Lasting changes to the way we work that will come out of Coronavirus.
March 10,2020 at 4:36PM UTC
As more and more companies are asking employees to work from home during this time, it has me wondering — after this outbreak is over, could it be possible that a larger % of the workforce will continue to be remote? There's already so much research out there indicating that working remotely boosts employee productivity and adds to workers' sense of agency over their time. I think the coming weeks could prove an interesting test in how little need there actually is for many of us to perform our jobs from an office. Thoughts?
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Hate that the job searching and application process takes so long.
I'm fortunate to have a job but it's not a career role. I took the role to relocate but I'm finding that the position doesn't afford regular lunch hours to have interviews or provide the PTO I was offered when I accepted the role.
I know it's time to leave but I'm finding it so hard with events I need to run at night and teams during the day that I can't fully commit to job searching. I'm starting to feel that I made a mistake accepting this position but I needed the money. When I do get home, I spend time searching but roles have closed or already received the x number of applicants. I'd appreciate your advice. Is there anything I can do to combat this situation and I'm willing to put in the work.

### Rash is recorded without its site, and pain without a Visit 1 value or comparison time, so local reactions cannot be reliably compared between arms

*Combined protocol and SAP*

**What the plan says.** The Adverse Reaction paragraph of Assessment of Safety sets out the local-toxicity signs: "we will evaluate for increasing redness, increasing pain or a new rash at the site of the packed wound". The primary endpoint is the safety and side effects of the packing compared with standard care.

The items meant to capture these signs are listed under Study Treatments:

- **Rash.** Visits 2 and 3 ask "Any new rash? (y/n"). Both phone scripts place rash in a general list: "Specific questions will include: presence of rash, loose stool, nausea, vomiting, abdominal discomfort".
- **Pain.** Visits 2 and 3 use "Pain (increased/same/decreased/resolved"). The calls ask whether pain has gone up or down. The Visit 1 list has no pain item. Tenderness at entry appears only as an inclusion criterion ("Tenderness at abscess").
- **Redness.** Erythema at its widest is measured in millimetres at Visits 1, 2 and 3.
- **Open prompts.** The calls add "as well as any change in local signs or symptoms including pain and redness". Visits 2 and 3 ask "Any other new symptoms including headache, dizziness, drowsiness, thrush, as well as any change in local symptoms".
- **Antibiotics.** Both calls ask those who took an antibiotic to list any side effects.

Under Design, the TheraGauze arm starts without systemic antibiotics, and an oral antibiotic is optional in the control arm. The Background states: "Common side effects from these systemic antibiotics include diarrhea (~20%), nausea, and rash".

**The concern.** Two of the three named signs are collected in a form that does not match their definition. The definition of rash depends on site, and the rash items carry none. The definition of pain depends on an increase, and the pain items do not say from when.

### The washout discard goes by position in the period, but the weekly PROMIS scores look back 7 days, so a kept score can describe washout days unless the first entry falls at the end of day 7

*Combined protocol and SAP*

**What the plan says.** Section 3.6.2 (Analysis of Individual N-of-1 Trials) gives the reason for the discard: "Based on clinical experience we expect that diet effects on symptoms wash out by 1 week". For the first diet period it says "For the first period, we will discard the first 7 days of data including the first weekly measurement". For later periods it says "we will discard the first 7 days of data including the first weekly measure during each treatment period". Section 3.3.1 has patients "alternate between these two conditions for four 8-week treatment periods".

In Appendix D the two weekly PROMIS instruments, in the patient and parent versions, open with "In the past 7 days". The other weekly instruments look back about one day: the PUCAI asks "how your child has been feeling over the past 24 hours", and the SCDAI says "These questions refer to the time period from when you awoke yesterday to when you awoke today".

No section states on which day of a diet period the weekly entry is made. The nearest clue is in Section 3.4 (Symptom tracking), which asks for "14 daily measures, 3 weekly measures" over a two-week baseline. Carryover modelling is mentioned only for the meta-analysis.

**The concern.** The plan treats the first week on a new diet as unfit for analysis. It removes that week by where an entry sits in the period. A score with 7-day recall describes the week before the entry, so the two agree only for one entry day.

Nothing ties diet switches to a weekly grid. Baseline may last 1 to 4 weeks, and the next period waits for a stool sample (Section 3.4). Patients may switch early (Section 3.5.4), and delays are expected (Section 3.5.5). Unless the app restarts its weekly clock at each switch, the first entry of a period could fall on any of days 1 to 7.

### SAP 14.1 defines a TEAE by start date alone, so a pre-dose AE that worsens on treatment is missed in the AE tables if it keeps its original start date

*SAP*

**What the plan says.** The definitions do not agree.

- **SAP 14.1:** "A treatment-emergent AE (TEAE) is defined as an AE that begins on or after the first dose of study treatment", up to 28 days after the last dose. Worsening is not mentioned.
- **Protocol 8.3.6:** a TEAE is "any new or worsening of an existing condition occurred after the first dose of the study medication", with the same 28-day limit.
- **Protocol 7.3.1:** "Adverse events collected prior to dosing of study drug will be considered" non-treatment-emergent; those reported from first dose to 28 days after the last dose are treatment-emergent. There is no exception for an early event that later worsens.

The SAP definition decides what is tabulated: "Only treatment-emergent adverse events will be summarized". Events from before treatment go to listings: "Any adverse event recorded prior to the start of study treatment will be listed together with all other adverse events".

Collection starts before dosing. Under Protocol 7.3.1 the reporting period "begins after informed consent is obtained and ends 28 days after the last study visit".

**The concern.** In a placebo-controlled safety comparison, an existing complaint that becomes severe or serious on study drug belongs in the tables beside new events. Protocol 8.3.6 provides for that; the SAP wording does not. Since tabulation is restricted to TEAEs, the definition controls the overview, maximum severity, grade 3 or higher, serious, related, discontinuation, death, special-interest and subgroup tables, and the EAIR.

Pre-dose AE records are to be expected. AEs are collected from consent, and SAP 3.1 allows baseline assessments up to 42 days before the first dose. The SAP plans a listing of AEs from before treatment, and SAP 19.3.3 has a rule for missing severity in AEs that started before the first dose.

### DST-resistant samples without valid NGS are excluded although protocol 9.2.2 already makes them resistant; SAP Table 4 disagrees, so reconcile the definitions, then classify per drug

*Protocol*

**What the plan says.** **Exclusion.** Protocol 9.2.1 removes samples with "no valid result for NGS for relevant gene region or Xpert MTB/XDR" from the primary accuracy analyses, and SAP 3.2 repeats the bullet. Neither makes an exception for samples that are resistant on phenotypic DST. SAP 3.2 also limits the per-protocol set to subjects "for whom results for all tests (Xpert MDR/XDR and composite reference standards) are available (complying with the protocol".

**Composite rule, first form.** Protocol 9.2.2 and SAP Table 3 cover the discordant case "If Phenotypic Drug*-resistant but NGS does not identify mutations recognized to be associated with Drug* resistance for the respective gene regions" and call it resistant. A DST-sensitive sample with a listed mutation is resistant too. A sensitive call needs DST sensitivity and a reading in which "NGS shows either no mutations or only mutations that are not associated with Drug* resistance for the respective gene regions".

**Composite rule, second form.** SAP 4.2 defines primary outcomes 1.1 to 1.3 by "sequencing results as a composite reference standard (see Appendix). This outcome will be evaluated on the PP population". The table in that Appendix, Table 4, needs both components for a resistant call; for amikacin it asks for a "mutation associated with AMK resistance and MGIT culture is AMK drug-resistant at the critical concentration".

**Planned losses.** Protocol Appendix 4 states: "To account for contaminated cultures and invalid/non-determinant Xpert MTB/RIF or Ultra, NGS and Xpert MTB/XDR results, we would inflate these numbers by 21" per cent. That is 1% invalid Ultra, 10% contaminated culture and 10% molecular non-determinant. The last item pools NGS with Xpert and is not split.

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Hi new community!
Does anyone have any suggestions or guidance with breaking into a tech role with no experience? I'm currently taking courses through google and just wanted some other feedback if anyone else has gone down this path.
Thank you =)
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How to talk to HR about sexual harassment by a coworker?
Hi everyone! I just want to start by saying that I love my job. The work is steady, it keeps me busy, and the team I work with is great. In another department however, there is a man who has been working in that at the company forever and I am noticing some very disturbing behavior (as well as two of my male teammates). At first, it was just him standing way too close to me and trying to strike up very awkward conversations with me, but now it has evolved to him, staring at me, trying to poke his head around the corner to see if I am working while our shifts overlap, and I am told that might have even taken a picture of me while I was bending over to grab something on his work phone (I don’t have proof of this, but my male coworker and direct teammate said that this guy once showed him a picture inside of the manufacturing area where he works and he swears he can see me or another woman bending over to grab something clearly in the picture). All of this disturbed me enough to where I have made an appointment to talk with my HR representative at my company. I have not felt this disturbed or scared at a job ever. This feeling actually takes me back to the same fear I felt when I was 17 and was nearly raped and I desperately want it to stop. So my question to you is how should I begin the discussion with my HR representative when I meet with her about these events? Has anyone else ever gone through this and have some tips to share with me before my meeting? Thank you ladies so much in advance, I can’t wait to feel 100% comfortable at my job again.